Transportation Supports Integration into the Community

Social isolation and loneliness lead to poorer population health outcomes  greater mortality, and greater health care spending. This risk of poorer health and increased risk of premature mortality affects all age groups who may also be isolated due to geography, lack of transportation options, or other reasons.

Older adults face unique risks related to social isolation and loneliness, largely because of the many major life transitions that they are likely to experience, including retirement, death of a spouse, death of other social contacts, and changing health and functional abilities. A 2019 poll by the National Aging and Disability Transportation Center, which surveyed 509 older adults over age 60 and younger adults with a disability, found that those who, because they never or no longer drive, face barriers getting around experience feelings of physical isolation, frustration, and being trapped.

Engaging in social, wellness, and civic opportunities can be good antidotes to these life changes, and can ensure older adults maintain a sense of connectedness and stem off isolation and loneliness. Yet doing so often requires traveling outside of one’s home, at a time when the aging process itself may lead to a decreased physical and mental capacity to drive oneself safely, resulting in a loss of mobility. Given these many life changes and the diminishing independence that can come with aging, public transportation plays a key role in solutions to address social isolation in older adults.

Public transportation services, particularly in rural areas, may be a literal lifeline for individuals who have no other means of moving about their community. Accessible services allows for individuals to participate in life sustaining and enriching activities. These activities such as employment or volunteering, food access, personal appointments, and social events can create a sense of purpose, boost an individual’s mental outlook and cognitive function, and promote enhanced physical health.

Through programs such as travel training, bus buddies, and other targeted mobility and transportation interventions, mobility professionals have the opportunity to have a profound impact on decreasing the impacts of social isolation and loneliness in populations across the country.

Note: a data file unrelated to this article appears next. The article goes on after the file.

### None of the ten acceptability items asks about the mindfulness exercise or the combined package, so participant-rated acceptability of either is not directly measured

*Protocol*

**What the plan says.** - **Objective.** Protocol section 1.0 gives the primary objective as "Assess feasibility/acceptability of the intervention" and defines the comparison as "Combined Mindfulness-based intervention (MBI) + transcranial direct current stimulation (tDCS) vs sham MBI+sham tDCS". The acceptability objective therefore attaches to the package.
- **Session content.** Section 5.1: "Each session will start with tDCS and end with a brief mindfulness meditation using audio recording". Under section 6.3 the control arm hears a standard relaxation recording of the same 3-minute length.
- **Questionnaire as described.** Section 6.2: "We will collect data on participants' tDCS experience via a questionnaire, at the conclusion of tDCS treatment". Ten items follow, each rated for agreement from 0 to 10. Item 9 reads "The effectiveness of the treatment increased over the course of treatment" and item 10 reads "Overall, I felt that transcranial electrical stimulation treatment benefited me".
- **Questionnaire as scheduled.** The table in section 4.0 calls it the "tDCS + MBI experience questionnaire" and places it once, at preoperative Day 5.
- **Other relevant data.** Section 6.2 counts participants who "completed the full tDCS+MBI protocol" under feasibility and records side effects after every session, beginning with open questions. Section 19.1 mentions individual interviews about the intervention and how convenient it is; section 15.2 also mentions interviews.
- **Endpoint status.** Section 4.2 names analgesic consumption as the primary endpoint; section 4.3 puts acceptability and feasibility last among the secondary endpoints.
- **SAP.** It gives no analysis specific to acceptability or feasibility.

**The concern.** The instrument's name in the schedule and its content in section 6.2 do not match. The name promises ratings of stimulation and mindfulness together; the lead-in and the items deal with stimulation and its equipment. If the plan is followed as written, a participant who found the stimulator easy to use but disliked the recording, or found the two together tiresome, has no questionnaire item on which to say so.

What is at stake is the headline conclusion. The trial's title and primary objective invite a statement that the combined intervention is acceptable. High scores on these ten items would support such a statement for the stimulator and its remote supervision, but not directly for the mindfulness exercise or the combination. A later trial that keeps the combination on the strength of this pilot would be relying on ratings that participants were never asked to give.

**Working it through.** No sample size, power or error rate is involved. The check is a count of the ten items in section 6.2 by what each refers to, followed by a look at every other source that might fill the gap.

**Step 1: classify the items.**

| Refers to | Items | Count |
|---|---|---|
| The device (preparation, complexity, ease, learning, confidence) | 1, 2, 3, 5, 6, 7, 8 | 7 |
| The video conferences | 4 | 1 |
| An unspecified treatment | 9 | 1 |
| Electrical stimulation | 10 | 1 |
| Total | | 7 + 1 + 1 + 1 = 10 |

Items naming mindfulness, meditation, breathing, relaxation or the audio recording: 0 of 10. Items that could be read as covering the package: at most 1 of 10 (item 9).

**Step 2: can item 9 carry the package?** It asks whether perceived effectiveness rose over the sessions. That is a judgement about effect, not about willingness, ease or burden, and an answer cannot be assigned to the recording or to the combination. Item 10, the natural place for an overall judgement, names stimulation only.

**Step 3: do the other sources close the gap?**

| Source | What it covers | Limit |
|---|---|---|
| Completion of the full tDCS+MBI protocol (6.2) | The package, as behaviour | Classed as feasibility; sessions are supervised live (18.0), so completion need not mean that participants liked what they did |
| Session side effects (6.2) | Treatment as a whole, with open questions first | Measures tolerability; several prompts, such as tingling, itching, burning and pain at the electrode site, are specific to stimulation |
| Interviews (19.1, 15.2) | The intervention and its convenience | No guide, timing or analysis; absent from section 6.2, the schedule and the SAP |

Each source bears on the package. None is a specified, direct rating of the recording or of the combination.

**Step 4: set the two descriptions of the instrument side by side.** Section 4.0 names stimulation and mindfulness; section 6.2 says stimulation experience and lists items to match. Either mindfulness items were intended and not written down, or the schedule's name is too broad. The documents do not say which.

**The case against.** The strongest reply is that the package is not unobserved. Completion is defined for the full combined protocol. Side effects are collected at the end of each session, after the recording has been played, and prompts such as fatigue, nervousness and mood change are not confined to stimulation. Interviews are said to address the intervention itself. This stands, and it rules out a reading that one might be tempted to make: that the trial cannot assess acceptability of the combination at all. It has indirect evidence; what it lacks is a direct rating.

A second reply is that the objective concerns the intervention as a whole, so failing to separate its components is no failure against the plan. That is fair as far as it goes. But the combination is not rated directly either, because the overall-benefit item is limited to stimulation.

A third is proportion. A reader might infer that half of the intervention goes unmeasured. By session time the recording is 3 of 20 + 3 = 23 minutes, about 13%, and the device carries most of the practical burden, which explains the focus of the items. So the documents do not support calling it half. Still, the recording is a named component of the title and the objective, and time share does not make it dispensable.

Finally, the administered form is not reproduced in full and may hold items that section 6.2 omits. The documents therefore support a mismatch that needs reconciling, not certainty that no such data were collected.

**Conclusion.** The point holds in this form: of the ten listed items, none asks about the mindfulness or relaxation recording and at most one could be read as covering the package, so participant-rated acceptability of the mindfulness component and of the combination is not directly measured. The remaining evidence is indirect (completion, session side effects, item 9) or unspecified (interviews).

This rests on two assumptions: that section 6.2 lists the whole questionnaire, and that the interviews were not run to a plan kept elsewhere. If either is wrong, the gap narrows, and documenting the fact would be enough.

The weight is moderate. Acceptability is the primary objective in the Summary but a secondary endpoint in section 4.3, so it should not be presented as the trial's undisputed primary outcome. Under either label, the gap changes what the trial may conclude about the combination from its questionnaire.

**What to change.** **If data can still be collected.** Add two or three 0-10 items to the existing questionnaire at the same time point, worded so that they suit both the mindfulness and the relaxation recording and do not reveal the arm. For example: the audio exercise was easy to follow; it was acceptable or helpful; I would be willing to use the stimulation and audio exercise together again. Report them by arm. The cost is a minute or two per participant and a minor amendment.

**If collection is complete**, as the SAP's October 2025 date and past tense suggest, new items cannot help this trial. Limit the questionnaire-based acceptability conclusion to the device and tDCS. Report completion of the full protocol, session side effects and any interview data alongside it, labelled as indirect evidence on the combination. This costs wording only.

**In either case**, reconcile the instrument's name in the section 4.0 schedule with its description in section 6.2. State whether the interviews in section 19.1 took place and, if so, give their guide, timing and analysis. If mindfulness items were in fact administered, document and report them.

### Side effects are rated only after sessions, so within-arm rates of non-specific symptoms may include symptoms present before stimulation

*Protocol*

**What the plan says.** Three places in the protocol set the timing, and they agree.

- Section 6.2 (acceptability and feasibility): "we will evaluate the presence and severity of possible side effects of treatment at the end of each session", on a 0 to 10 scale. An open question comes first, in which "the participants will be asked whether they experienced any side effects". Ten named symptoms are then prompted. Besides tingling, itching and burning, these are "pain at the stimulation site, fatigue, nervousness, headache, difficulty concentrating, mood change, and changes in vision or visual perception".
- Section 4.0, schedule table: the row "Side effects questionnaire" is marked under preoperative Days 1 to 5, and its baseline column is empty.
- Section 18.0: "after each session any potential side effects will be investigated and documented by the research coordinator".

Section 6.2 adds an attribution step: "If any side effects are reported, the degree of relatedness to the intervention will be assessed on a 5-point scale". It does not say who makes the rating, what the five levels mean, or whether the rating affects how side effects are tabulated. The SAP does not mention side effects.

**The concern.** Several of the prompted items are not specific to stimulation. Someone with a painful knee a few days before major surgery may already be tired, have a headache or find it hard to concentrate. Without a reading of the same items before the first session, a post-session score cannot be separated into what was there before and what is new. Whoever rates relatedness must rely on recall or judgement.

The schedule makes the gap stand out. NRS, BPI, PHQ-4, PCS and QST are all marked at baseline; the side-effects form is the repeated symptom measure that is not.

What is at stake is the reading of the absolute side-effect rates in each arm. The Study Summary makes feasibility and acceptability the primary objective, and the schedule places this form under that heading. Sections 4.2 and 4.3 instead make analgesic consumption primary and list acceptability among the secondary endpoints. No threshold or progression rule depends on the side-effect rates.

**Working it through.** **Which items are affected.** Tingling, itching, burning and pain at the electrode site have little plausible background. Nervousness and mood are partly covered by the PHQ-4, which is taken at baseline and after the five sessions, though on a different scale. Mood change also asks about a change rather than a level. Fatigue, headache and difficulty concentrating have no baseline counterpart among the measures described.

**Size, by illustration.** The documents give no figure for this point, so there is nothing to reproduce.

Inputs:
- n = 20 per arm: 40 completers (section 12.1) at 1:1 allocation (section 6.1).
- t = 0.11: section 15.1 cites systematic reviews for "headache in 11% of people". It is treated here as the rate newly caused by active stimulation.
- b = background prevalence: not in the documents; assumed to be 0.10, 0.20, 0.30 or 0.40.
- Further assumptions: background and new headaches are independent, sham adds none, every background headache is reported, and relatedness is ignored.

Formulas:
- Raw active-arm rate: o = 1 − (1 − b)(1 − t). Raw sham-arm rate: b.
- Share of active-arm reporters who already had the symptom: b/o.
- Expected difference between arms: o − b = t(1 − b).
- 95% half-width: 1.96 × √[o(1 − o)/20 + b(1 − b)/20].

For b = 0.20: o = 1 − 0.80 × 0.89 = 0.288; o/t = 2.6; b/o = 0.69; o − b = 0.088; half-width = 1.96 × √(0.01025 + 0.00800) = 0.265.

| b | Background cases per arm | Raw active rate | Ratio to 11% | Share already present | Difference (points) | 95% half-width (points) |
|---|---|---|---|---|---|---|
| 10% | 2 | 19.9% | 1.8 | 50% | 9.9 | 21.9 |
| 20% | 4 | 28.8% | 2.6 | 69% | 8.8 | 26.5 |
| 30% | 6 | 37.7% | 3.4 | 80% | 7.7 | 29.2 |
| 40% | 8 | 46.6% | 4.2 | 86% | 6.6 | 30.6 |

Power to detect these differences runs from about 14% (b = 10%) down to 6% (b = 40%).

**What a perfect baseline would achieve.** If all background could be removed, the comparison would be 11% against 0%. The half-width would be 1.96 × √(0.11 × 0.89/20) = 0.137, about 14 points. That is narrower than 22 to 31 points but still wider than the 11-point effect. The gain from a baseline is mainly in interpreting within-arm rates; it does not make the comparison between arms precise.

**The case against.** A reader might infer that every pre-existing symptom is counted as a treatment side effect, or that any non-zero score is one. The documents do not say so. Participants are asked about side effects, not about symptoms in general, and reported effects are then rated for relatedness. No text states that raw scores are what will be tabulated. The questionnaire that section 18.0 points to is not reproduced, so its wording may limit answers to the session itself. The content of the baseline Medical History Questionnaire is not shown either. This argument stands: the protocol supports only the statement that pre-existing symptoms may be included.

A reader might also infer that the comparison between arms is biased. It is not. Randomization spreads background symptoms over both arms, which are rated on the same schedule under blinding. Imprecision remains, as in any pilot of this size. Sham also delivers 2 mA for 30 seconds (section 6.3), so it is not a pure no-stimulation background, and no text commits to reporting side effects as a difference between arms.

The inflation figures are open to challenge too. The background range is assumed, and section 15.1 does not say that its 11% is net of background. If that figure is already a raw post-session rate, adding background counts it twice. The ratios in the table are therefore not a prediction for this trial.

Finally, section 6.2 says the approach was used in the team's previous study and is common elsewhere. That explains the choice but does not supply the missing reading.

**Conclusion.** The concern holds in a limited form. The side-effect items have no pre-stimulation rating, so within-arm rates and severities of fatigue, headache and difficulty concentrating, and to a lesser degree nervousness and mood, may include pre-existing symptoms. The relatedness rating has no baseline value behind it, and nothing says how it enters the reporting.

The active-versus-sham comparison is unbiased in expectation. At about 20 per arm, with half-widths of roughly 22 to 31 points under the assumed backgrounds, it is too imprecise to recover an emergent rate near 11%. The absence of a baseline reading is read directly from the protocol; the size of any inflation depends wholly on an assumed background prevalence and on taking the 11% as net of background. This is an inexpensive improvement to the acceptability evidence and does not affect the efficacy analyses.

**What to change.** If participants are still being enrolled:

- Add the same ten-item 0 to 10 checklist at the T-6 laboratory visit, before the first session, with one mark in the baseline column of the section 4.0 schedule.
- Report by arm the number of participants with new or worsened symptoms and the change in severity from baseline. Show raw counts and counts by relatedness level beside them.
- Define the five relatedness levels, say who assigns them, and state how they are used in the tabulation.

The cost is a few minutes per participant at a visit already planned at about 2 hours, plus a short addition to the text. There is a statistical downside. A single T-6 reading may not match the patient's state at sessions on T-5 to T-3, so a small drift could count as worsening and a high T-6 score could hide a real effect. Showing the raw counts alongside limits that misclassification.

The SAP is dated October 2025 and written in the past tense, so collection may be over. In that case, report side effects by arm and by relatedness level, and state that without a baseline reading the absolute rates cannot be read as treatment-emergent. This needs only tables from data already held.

For further investigation . . .

The Role of Transportation in Addressing Social Isolation in Older Adults

NCMM investigated the hypothesis that a lack of transportation can be shown to be associated with incidences of social isolation among older adults; specifically, that a lack of mobility directly affects patterns of social engagement by dictating people’s access to resources, amenities, and socializing opportunities.

Livable and Sustainable Communities

This page highlights how FTA programs fit into the larger DOT Livability Initiative and the Interagency Partnership for Sustainable Communities.

Additional Resources

Needham Community Council Rides to Health Care

Needham Community Council – Needham, MA
In 2017, the Needham Community Council began supplementing its volunteer driver medical transportation program with trips provided through the ridehailing company, Lyft. Lyft rides were funded through the Needham Community Council operating budget and a donation from Beth Israel Deaconess Hospital – Needham.

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Engaging Older Adults in Mobility Management

Brookline Council on Aging – Brookline, MA
Transportation Resources Information Planning and Partnership for Seniors (TRIPPS) is an initiative of the Brookline Council on Aging. TRIPPS launched in 2015 with initial funding through a grant from the Massachusetts Department of Transportation using federal 5310 funding. We provide information, resources, and support to older adults in Brookline who are looking for transportation options. Our focus has been on older adults who are either not driving or are transitioning from driving to other modes. About 70 percent of our older adults who we work with do not own a vehicle.

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Seniors on the GO

Gloucester Health Department – Gloucester, MA
Cape Ann Seniors on the GO launched in October 2019 across the communities of Gloucester, Rockport, Essex and Manchester by-the-Sea to meet an identified need of improving access to healthy food and opportunities for physical activity among low income older adults through increased transportation access. This pilot grew out of the work of the Cape Ann Mass in Motion coalition, a part of the Massachusetts Department of Public Health’s Municipal Wellness & Leadership Program. The need for food and physical activity access was identified through root cause analysis and examining high rates of chronic disease among older adults in our Cape Ann communities. Over half of older adults who reside in Gloucester have four or more comorbidities.

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